Caution Marks Outsourcing in China

By Stan Gibson  |  Posted 08-29-2005 Print Email
News Analysis: eWEEK.com's Stan Gibson warns that, when setting up shop in China, establishing trust is essential.

Lured by a skilled work force and rock-bottom wages, IT customers are eyeing China's outsourcers longingly, with one major misgiving: the risk of losing intellectual property.

To take advantage of the opportunity while still protecting sensitive data—customer records, proprietary business practices, patents, copyrights and trade secrets—some U.S. companies are taking a slow and careful approach to dealing with Chinese outsourcers.

The resulting rewards are modest, but the developing knowledge and trusted relationships promise bigger gains in the future.

Ozburn-Hessey Logistics, a transportation and storage management company in Nashville, Tenn., needed a labor productivity management tool for its warehouses. Six months ago, the company contracted with Chinese software developer Powerise International Software Co. Ltd. to write the software.

"It's an add-on to our warehousing software that shows individual and team productivity," said Bob Spieth, CIO at Ozburn-Hessey.

In connecting with Powerise, personal connections between a Chinese-American Ozburn-Hessey IT staffer and Powerise personnel were key. Since the project is small and does not include trade secrets or other critical corporate data, Spieth said he's not concerned about security risks.

However, if the project is successful, Ozburn-Hessey may want to invest in more strategically significant, and potentially riskier, work.

Another executive at a U.S. cosmetics maker also vouched for the virtues of starting small and relying on personal contacts. In setting up a manufacturing facility in China, he hired a trusted individual with nine years of experience working in China and 20 years in the cosmetics business to handle his company's operations on the ground.

Powell urges China to address intellectual property violations. Read more here.

"It's difficult to sue people, to have an SLA [service-level agreement] and to enforce it. So reputation is critical, and you have to have a great relationship with the people that refer you and the people you're dealing with," said the executive, who asked not to be named. "We're not going through outsourcing companies but going into the country itself."

In another project, the executive is working through a U.S.-based Chinese national to set up an office in China to test server security. While initially small, the project could be expanded into a help desk or other IT support facility.

Chinese outsourcers know that protection of IP is perceived to be an Achilles' heel of their country and their business, so they are ready with the right answers.

"It's probably the most overhyped issue. I have never had that problem, but perception is reality," said Walter Fang, vice president and chief technology officer of Neusoft Group Ltd., a software house based in Shenyang, China.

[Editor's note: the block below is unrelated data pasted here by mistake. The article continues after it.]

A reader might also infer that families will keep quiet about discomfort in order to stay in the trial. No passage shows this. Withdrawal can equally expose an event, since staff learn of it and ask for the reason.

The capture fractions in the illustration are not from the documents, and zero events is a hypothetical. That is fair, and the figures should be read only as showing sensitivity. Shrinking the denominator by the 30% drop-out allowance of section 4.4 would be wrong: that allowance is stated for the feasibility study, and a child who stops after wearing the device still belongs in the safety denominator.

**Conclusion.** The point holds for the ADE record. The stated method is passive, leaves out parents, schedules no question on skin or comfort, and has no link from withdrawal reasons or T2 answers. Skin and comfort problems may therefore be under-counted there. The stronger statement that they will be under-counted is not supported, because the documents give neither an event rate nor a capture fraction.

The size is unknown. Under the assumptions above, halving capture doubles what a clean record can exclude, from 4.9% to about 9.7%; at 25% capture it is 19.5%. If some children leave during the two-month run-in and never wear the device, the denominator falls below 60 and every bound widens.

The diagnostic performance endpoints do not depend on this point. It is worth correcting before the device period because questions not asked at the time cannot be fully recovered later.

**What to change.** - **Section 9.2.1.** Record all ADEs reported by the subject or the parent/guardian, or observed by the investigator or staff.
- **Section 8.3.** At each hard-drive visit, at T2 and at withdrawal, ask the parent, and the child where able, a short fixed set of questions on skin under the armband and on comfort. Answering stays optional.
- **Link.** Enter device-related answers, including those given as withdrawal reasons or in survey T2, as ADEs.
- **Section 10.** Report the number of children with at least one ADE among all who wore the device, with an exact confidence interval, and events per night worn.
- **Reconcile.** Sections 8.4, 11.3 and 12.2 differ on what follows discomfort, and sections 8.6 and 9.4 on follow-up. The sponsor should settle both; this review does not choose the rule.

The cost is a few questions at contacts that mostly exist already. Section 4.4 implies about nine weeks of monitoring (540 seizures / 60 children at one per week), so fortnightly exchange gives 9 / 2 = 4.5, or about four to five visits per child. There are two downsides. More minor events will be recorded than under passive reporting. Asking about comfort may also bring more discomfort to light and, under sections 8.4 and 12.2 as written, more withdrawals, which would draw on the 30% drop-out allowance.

Founded in 1991, with annual revenues in 2003 of $270 million and 6,000 employees, Neusoft is among the more established Chinese software developers. Specializing in software for medical equipment such as MRI (magnetic resonance imaging), CT (computerized tomography) scan and ultrasound machines, the company has also co-developed human resources application software with Hewitt Associates LLC, of Lincolnshire, Ill.

"We cannot afford to be sued. That gives us a very good motivation," said Fang. To avoid a legal confrontation, Neusoft takes copious precautions, including maintaining a geographically separate development center for each client project and welcoming on-site liaison managers from client companies.

"Only employees on a given project can go to a given center," said Fang, adding that printers and USB drives are prohibited. Employees must sign a nondisclosure agreement in order to begin work and must sign another NDA should they depart the company. Fang also pointed out that U.S. and Chinese laws govern the contracts, which typically include Singapore as a site for independent arbitration in case of disputes.

William Bierce, a partner at Bierce & Kenerson P.C., in New York, said that Sweden is also a popular destination for dispute resolution.

"The Chinese are concerned that things will be slanted toward a Western point of view. Sweden is near Russia and has historically been neutral," Bierce said. Sweden became popular as a mediation zone during the early years of détente between the United States and the former Soviet Union, noted Bierce.

China's history has led the country to adopt a unique outlook on business, said another attorney. "They did away with property in terms of Communist theory. Now they're trying to establish the recognition of intangible property rights in a country that is pretty poor," said David Weild, a partner at Fross Zelnick Lehrman & Zissu PC, a New York law firm specializing in IP.

Next Page: China's Communist legacy affects IP laws.



 

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